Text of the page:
Eating Healthy in a Hotel Room

I posted a photo on Facebook of my lunch – a jar of healthy instant noodle soup. To my surprise, it got some attention from some people asking for my recipe. It seems easier to write it out here because my recipe changes dramatically based on my whims. So this post is going to be divided into two parts. Part one is the recipe exactly as it appeared in this picture. Part two is how I created it so you can create your own recipes.

Instant Noodle Soup – Hotel Edition

Part One: The Recipe

If you want to re-create exactly what you see above, here is what I did. Layer it the same way because it’s layered specifically.

  • 1 tablespoon bouillon (use a good quality one, like Better than Bouillon)
  • 1 tablespoon Hoisin sauce
  • 1 tablespoon chili paste
  • 1/2 cup cubed tofu
  • 1 teaspoon finely minced ginger
  • 1 garlic stem finely chopped
  • 1 carrot thinly sliced (I use a mandolin)
  • A handful of sliced fresh basil leaves
  • 1 generous handful of pea shoots
  • 1 generous handful of washed and trimmed enoki mushrooms
  • As many pre-cooked noodles as you can wedge into the jar

Once you get to your destination, just add boiling water and let it sit five minutes. (I asked for a kettle from the front desk.)

YES. It’s that easy. But before you run off and re-create this, you might want to read part two.

Part Two: Important Notes

There’s a few things you will find helpful in creating a mason jar o’soup, especially if you can’t find my weird ingredients. (I like these a lot.)

First: Why do I use tofu? I use tofu very much on purpose. I like tofu because it’s far more stable in your fridge for a few days, and more stable when I have to drive it up and down the province in my trunk. You can use anything you want and I’m sure thinly sliced pork and pre-cooked prawns would be amazing. But I like to limit how much time I spent driving pork around.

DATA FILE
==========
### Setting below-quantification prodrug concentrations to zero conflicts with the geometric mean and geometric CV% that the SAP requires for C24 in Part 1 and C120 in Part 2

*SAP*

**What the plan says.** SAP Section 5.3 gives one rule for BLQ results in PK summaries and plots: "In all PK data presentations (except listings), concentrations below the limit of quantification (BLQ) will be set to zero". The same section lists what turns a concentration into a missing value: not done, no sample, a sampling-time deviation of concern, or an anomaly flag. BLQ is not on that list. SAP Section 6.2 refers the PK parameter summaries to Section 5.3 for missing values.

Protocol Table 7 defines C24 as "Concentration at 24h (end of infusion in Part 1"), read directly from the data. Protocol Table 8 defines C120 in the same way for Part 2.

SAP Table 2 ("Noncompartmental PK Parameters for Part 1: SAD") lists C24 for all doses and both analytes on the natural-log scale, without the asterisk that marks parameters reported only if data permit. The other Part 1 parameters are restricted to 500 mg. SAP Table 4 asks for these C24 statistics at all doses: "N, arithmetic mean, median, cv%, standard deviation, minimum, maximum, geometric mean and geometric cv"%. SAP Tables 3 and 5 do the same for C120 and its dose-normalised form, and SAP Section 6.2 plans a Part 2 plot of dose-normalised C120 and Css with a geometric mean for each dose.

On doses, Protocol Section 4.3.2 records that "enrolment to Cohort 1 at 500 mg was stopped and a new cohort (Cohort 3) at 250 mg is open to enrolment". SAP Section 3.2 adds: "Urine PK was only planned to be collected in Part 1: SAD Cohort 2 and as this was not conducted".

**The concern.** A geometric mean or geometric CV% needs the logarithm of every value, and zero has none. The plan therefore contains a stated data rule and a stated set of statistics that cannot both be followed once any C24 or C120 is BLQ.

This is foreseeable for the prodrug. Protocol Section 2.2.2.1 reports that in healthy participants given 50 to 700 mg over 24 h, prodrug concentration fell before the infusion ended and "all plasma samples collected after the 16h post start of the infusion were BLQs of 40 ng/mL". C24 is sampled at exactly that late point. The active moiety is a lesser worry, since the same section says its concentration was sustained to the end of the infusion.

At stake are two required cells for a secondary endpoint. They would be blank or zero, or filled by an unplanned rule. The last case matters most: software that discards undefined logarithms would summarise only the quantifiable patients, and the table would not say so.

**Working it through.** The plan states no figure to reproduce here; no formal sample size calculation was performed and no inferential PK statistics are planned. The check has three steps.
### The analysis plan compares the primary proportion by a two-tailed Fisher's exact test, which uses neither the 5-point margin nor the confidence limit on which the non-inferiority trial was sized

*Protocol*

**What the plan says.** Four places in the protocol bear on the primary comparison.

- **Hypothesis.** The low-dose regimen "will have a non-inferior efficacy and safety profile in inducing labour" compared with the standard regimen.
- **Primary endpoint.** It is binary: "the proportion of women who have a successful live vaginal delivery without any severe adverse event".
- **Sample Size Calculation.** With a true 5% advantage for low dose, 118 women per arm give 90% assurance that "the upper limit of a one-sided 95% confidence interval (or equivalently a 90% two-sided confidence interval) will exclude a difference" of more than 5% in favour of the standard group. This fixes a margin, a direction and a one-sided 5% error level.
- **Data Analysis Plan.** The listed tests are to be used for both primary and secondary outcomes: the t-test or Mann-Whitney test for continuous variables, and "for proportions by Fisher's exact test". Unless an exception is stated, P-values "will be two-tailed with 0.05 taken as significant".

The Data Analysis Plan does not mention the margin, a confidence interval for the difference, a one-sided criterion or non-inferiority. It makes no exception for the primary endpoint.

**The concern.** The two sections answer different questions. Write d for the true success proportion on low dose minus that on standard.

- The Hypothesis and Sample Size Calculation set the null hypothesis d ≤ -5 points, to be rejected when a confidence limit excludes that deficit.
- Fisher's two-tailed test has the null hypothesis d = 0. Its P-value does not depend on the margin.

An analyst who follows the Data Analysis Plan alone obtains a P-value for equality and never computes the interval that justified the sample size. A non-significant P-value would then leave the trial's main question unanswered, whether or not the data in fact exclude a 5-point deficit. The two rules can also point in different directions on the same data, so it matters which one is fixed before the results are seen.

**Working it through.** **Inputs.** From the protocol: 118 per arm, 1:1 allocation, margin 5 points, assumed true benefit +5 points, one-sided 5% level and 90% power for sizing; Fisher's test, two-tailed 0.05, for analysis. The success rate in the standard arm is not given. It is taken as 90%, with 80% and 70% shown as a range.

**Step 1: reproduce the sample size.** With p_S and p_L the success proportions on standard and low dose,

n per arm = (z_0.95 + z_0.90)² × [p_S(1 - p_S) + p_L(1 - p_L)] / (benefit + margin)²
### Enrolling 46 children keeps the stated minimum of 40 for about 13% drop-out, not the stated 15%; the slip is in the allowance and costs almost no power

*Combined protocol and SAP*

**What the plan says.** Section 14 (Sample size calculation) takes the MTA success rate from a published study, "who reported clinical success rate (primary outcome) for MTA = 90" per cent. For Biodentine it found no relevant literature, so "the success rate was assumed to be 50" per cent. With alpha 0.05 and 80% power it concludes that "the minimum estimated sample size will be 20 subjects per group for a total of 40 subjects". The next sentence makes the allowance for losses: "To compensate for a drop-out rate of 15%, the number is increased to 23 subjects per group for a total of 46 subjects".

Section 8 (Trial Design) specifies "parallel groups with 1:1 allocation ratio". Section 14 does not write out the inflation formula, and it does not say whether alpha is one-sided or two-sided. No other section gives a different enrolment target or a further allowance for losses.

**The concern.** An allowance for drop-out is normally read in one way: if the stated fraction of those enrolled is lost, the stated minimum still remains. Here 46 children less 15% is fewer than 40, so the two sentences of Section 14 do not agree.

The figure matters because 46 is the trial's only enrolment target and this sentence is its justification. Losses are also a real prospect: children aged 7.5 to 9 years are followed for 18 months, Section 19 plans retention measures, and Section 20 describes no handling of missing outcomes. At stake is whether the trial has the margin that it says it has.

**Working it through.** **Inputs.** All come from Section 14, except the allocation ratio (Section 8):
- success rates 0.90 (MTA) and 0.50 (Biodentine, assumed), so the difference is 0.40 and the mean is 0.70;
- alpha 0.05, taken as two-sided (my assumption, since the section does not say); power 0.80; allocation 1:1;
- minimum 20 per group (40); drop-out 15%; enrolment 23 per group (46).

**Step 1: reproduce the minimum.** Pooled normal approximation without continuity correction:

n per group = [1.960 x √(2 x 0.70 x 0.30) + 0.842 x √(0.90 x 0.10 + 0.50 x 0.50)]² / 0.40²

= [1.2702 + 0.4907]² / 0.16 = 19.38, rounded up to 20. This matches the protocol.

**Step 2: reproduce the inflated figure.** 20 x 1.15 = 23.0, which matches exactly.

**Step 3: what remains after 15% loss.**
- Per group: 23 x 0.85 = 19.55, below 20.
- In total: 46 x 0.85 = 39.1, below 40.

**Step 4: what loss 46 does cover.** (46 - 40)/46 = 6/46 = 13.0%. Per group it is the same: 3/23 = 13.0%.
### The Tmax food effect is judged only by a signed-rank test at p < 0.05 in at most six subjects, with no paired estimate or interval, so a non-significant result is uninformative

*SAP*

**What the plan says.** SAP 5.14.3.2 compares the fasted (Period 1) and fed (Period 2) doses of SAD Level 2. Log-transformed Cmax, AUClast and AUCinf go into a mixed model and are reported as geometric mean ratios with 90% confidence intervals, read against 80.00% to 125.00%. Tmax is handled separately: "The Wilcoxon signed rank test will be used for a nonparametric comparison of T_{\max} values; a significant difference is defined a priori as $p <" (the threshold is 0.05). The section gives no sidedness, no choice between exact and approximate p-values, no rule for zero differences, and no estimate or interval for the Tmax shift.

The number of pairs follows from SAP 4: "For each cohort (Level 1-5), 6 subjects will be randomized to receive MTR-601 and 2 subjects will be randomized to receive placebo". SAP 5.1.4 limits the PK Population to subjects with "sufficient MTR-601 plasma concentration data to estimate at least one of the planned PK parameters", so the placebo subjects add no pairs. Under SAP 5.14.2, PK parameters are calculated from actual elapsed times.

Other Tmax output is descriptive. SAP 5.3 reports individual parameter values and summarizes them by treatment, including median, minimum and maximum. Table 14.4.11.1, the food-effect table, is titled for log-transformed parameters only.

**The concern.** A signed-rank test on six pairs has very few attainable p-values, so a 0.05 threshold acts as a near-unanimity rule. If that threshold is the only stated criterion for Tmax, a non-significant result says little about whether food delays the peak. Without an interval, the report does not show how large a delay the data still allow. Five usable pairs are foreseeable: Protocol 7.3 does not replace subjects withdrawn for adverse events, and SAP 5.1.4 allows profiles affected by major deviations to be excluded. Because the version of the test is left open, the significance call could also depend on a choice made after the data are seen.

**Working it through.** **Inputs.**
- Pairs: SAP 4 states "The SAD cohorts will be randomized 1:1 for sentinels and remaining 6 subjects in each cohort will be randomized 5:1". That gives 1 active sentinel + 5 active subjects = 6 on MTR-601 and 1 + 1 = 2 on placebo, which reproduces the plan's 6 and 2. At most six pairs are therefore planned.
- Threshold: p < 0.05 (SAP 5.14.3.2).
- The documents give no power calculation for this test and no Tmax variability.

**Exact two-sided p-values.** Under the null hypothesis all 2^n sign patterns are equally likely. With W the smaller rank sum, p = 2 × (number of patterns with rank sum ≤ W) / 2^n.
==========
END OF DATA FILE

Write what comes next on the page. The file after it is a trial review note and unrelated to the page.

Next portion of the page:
Second: You can have any base you want. I liked hoisin sauce this time, but curry powder or whatever seasonings would be equally delicious.

Third: Remember you aren’t cooking this when you add boiling water. You need to thinly slice or spiralize your veggies – and be prepared for them to be crunchy. You could also cook them first. I don’t because I’m not committed to extra steps in my instant food.

Fourth: Your noodles must be precooked. You can buy fresh precooked noodles (I did) or cook soba noodles or some other delicious noodles. Or use precooked rice. Be wild.

Fifth: Most leftovers make good instant soup this way. Chinese food, rotini with pasta sauce, turkey dinner – it’s all the foundation for a jar of instant soup.

Sixth: Why is it layered like this? The easy is that I want the tofu to get as much time as possible sitting in the flavourful goo at the bottom, the veggies to remain as moist as possible for as long as possible, and I want the fragile noodles to sit safely on top. The layers work. There’s a second part as well, which is that I think it looks pleasing like this. I like my food to look pleasing. Even in a hotel, food can be attractive.

Seventh: You don’t need to assemble this at home. Just bring a paring knife and a cutting board along with some jars and hit the grocery store near the hotel. You don’t need to drive a portable kitchen around in the summer. I did it this time because it was convenient. However, I have assembled a lot of food in hotel rooms while I watch reruns of shows I refuse to admit I watch.

I love eating healthy food when I travel. It’s what keeps me feeling energetic in long days. There’s a lot of ways to create easy hotel food. This is one of the easiest and healthiest And it’s not going to be damaged by the wildly varying hotel fridge temperatures.

I’ll add a few more foodie posts to answer the questions I get about how I eat in a hotel. Hopefully this one will get you started!

PS: This also makes a great work lunch.